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Painting - Watercolor On Canvas
the famous National Geographic cover. I always thought it was the most striking image
Afghan Girl is an award-winning photograph by journalist Steve McCurry. The photograph has been likened to Leonardo da Vinci's painting of the Mona Lisa and has been called "the First World's Third World Mona Lisa".
The subject of the photograph was called "the Afghan Girl" by the public until she was formally identified in early 2002 as Sharbat Gula (Pashto: شربت ګله) (pronounced [ˈʃaɾbat]) (born ca. 1972), an Afghan woman who was living as a refugee in Pakistan during the time of the Soviet occupation of Afghanistan when she was photographed. The image brought her recognition when it was featured on the cover of the June 1985 issue of National Geographic Magazine at a time when she was approximately 12 years old.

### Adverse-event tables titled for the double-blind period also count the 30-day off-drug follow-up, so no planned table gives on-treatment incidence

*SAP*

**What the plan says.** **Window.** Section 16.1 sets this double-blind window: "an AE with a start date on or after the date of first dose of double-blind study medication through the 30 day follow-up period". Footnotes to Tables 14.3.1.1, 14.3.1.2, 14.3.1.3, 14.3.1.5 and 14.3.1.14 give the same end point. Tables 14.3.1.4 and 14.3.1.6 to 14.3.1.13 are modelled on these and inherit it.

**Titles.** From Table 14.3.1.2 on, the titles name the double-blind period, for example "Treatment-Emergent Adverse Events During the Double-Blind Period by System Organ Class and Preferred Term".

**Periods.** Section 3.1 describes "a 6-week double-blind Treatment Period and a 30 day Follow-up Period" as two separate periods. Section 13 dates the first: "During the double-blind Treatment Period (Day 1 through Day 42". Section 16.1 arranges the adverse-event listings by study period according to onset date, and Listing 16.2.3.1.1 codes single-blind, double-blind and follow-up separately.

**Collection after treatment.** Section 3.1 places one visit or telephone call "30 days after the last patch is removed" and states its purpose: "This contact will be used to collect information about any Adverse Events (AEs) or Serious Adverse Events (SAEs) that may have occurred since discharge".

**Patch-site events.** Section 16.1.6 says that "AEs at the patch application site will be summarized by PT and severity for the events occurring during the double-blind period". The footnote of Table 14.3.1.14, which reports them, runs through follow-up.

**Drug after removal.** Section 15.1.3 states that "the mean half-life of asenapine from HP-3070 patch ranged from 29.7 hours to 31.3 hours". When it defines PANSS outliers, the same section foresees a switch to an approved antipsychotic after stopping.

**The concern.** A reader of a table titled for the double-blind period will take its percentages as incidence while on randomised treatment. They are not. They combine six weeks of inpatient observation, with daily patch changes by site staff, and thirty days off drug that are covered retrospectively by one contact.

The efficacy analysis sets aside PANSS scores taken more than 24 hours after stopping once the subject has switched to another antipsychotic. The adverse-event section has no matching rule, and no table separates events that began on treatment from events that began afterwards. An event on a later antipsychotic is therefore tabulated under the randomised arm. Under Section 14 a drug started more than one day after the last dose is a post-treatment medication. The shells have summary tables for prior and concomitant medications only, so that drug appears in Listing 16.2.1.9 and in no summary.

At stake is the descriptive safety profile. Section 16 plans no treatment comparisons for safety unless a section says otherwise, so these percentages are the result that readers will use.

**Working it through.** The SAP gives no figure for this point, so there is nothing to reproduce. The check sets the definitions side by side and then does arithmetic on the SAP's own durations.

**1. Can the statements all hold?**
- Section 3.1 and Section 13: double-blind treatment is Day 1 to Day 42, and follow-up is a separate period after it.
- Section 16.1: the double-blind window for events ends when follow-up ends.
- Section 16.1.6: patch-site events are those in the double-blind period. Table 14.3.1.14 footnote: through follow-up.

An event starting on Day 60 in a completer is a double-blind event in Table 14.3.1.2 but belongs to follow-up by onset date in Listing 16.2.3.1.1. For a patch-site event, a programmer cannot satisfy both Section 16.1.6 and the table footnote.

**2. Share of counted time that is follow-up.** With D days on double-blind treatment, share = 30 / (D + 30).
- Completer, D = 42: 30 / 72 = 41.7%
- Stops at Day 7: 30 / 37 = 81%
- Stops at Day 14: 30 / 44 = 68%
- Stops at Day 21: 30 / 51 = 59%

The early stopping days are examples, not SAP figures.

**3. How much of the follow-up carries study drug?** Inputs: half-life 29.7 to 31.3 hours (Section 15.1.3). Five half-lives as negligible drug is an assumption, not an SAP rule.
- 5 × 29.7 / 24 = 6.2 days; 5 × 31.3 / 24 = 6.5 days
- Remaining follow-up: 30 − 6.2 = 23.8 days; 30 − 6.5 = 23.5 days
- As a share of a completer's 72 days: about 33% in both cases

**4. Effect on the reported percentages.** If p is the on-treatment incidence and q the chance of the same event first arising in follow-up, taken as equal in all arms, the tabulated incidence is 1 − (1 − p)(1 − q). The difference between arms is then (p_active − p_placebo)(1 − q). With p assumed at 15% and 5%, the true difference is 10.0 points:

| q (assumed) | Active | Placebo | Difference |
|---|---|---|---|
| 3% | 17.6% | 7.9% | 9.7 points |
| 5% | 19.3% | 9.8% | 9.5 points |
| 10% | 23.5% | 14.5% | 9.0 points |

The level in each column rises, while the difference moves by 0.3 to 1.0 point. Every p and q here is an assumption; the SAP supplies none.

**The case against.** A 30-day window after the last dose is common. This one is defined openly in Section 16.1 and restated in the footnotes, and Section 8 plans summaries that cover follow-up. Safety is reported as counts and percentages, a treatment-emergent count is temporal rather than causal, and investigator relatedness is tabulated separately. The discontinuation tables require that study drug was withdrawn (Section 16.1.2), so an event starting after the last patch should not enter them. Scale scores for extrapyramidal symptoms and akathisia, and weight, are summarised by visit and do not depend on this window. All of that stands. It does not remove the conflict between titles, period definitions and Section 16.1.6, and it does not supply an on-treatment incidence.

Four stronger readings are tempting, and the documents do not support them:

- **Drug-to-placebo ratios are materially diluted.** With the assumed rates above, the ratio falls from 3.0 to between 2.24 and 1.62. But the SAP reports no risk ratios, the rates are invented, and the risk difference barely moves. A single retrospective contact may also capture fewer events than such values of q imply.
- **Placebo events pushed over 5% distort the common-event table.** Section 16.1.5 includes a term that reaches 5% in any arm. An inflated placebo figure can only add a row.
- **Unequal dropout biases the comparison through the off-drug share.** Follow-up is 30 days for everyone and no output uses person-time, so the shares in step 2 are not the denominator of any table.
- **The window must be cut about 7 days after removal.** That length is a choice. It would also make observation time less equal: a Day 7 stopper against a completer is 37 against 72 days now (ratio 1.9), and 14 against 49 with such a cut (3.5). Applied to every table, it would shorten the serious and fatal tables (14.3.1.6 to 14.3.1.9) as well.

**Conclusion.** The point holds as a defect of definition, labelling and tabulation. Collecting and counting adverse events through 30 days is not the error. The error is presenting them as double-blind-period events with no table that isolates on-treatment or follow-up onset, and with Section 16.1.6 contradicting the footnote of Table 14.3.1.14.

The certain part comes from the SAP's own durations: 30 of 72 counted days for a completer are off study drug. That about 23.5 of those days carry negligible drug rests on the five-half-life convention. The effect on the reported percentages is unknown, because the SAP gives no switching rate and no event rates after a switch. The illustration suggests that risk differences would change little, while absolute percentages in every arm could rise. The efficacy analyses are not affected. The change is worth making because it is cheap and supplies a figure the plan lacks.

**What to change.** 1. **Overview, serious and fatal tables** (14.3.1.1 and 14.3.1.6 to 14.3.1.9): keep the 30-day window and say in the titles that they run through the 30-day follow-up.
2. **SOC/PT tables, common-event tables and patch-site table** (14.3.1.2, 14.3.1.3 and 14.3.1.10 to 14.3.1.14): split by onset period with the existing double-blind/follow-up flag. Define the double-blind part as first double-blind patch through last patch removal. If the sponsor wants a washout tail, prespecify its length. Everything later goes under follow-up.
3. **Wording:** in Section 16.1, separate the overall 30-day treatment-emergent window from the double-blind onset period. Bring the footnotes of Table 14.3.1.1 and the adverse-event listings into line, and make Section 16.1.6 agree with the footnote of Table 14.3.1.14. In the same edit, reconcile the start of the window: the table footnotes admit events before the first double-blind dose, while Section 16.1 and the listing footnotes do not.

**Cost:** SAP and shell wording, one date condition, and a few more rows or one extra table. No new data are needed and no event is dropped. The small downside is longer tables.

The identity of the Afghan Girl remained unknown for over 17 years; Afghanistan remained largely closed to Western media until after the removal of the Taliban government by American troops and local allies in 2001. Although McCurry made several attempts during the 1990s to locate her, he was unsuccessful.
In January 2002, a National Geographic team traveled to Afghanistan to locate the subject of the photograph that had remained in the public mind for so long. McCurry, upon learning that the Nasir Bagh refugee camp was soon to close, inquired of its remaining residents, one of whom knew Gula's brother and was able to send word to her hometown. However, there were a number of women who came forward and identified themselves erroneously as the famous Afghan Girl. In addition, after being shown the 1984 photo, a handful of young men erroneously identified Gula as their wife.
The team finally located Gula, then around the age of 30, in a remote region of Afghanistan; she had returned to her native country from the refugee camp in 1992. Her identity was confirmed by John Daugman using iris recognition. She vividly recalled being photographed. She had been photographed on only three occasions: in 1984 and during the search for her when a National Geographic producer took the identifying pictures that led to the reunion with Steve McCurry. She had never seen her famous portrait before it was shown to her in January 2002.
December 2nd, 2012
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